Like all electric cars, the Bolt is quiet and planted on the road, although it never provided a particularly sporty experience. It’s just a car that gets you from point A to point B with minimal hassle. There’s a Sport mode you can activate, but it just made the accelerator pedal a bit more aggressive – there was no apparent change in steering or suspension when I pressed the Sport button. GM’s EVs to follow are sure to have more aggressive acceleration numbers and performance that looks great in commercials but isn’t exactly practical for everyday use.
At the risk of beating this dead spot, there’s simply no other practical EV option at this price.
The Bolt EUV has room for five, but – and that was perhaps a big reason for its downfall – it’s definitely one of the smallest cars on the road today. (The difference between it and the Bolt EV is about six inches longer in length, almost all of which goes towards more rear passenger room.) I fit my family of five, including a seat of toddler car, and it was good for short trips or errands. The kids had plenty of room in the backseat and it was easy to get the toddler in and out of his car seat. Also, due to the hatchback shape, there was plenty of cargo space.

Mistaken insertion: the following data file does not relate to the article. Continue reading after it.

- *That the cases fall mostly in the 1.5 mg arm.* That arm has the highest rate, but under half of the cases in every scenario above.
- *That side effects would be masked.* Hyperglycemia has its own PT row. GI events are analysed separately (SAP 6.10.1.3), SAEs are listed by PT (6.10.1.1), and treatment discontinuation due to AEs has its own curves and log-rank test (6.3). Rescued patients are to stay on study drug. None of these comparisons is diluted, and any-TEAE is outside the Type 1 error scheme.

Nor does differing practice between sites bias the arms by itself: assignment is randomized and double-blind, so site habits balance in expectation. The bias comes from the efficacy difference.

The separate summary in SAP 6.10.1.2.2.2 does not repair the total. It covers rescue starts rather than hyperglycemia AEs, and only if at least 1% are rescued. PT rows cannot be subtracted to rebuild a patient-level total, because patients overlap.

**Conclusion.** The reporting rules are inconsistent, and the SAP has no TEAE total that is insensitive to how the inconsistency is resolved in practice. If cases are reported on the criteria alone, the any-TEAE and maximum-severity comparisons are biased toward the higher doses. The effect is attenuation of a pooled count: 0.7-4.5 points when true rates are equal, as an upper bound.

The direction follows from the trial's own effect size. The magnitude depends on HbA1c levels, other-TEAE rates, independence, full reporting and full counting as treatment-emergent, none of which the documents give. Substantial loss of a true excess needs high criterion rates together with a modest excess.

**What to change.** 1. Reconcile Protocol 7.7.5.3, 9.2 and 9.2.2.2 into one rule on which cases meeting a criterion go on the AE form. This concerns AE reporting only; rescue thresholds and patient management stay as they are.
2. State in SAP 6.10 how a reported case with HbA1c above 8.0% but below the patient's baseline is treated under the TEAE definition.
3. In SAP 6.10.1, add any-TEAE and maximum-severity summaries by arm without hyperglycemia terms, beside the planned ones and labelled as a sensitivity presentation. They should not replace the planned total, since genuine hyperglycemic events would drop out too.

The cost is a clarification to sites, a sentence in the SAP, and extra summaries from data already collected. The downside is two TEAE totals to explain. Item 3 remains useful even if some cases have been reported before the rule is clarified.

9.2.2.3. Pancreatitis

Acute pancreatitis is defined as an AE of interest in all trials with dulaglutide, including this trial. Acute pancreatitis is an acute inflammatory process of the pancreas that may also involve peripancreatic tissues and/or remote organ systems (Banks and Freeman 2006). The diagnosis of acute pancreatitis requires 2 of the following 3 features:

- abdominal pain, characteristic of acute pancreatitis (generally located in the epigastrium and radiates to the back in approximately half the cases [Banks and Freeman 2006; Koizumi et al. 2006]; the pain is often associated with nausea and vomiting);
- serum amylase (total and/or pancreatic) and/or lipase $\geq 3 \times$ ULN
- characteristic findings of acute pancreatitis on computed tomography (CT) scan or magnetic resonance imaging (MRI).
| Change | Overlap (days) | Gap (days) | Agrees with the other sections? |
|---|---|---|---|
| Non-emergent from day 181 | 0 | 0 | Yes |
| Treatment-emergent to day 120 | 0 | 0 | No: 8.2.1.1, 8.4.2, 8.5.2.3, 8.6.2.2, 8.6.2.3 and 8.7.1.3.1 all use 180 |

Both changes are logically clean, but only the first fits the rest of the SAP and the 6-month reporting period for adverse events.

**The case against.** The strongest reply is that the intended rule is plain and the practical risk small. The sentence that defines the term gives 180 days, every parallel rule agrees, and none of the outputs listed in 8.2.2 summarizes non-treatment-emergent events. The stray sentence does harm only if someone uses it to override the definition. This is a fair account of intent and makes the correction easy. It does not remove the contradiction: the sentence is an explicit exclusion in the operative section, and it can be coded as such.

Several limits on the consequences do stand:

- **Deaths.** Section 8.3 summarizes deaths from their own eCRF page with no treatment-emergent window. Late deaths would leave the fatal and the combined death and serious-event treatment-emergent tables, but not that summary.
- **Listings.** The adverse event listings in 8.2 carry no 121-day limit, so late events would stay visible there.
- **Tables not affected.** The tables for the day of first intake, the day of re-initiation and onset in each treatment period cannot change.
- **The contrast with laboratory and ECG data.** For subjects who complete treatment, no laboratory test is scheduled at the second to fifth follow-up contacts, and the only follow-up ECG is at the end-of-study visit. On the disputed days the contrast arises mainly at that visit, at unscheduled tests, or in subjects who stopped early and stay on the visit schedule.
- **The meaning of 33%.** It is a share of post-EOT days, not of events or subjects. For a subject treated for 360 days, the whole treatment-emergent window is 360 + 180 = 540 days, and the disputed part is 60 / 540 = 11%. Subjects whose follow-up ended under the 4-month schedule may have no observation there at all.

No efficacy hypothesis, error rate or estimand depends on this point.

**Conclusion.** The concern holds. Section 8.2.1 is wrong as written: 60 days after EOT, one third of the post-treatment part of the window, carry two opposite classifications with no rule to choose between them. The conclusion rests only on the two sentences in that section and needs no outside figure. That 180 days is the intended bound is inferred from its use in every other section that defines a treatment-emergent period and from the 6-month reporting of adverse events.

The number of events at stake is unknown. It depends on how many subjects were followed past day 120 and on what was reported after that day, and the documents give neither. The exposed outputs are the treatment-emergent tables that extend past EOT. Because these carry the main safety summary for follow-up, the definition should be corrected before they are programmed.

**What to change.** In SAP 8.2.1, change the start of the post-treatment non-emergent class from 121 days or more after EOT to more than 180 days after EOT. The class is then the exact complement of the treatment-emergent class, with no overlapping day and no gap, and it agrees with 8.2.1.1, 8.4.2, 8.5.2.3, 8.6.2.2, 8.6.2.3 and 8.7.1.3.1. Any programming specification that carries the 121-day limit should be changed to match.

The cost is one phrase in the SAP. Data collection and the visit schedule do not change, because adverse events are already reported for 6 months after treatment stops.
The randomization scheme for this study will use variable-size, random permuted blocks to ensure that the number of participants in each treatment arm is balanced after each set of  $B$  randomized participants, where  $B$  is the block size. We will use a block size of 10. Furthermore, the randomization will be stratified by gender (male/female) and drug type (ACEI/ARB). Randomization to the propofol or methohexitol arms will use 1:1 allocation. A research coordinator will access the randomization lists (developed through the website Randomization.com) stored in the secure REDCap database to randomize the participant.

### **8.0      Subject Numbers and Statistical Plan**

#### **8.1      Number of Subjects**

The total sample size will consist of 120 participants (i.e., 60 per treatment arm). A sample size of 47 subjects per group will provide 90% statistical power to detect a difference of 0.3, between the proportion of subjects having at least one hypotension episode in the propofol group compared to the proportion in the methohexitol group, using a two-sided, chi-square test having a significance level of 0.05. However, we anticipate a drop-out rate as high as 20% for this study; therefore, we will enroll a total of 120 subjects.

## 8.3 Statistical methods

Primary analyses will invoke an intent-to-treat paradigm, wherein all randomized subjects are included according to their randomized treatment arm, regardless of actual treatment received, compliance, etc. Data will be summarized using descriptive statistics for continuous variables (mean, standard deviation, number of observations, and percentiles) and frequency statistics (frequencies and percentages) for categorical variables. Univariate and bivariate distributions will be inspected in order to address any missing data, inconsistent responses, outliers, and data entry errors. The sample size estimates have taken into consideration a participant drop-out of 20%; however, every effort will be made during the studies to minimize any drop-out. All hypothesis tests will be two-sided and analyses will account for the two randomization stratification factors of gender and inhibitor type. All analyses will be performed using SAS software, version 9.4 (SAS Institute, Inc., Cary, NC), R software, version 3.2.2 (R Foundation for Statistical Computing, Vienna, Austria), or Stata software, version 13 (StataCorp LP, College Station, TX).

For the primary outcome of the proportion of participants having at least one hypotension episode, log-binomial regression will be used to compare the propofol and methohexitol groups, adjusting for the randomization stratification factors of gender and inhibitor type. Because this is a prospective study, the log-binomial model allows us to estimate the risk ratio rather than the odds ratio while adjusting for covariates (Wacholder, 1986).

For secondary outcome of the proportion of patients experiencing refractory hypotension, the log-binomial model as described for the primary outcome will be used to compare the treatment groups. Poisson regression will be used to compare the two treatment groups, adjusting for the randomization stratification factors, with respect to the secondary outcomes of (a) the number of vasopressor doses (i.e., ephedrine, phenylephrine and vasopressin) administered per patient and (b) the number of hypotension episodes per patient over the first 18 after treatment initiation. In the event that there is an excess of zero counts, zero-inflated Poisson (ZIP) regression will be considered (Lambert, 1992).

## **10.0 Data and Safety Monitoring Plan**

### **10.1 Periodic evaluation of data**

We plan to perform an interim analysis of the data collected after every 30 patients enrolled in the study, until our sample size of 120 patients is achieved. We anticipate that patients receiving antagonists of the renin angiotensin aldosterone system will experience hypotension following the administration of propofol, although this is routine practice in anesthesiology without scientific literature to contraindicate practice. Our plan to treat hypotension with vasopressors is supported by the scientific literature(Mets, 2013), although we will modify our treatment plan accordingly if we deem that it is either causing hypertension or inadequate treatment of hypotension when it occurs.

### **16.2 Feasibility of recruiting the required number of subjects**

But Americans don’t like to buy compact sedans (RIP, BMW i3, another small electric vehicle that is no longer available). Other parts of the world will already or soon have many compact and affordable electric vehicles to choose from, including those made by GM itself. Instead, we’ll have cars and trucks with obscene amounts of power and oversized batteries that cost more to produce and charge and aren’t practical for the kind of driving most Americans actually do.
Another thing I’ll miss from the Bolt? The ability to use my phone with the infotainment system. GM recently made the stupid announcement that it planned to eliminate CarPlay and Android Auto in its future EVs, but both were available in the Bolt.
The Bolt EUV comes with an EPA rating of 247 miles of range, which isn’t quite as much as you’ll get on a Tesla Model 3 or some of the other most expensive EVs on the market, but there’s still plenty more. autonomy to avoid. anxiety. During my week of driving (with outside temperatures in the mid-40s most of the time), the in-car range estimate hit around 213 miles.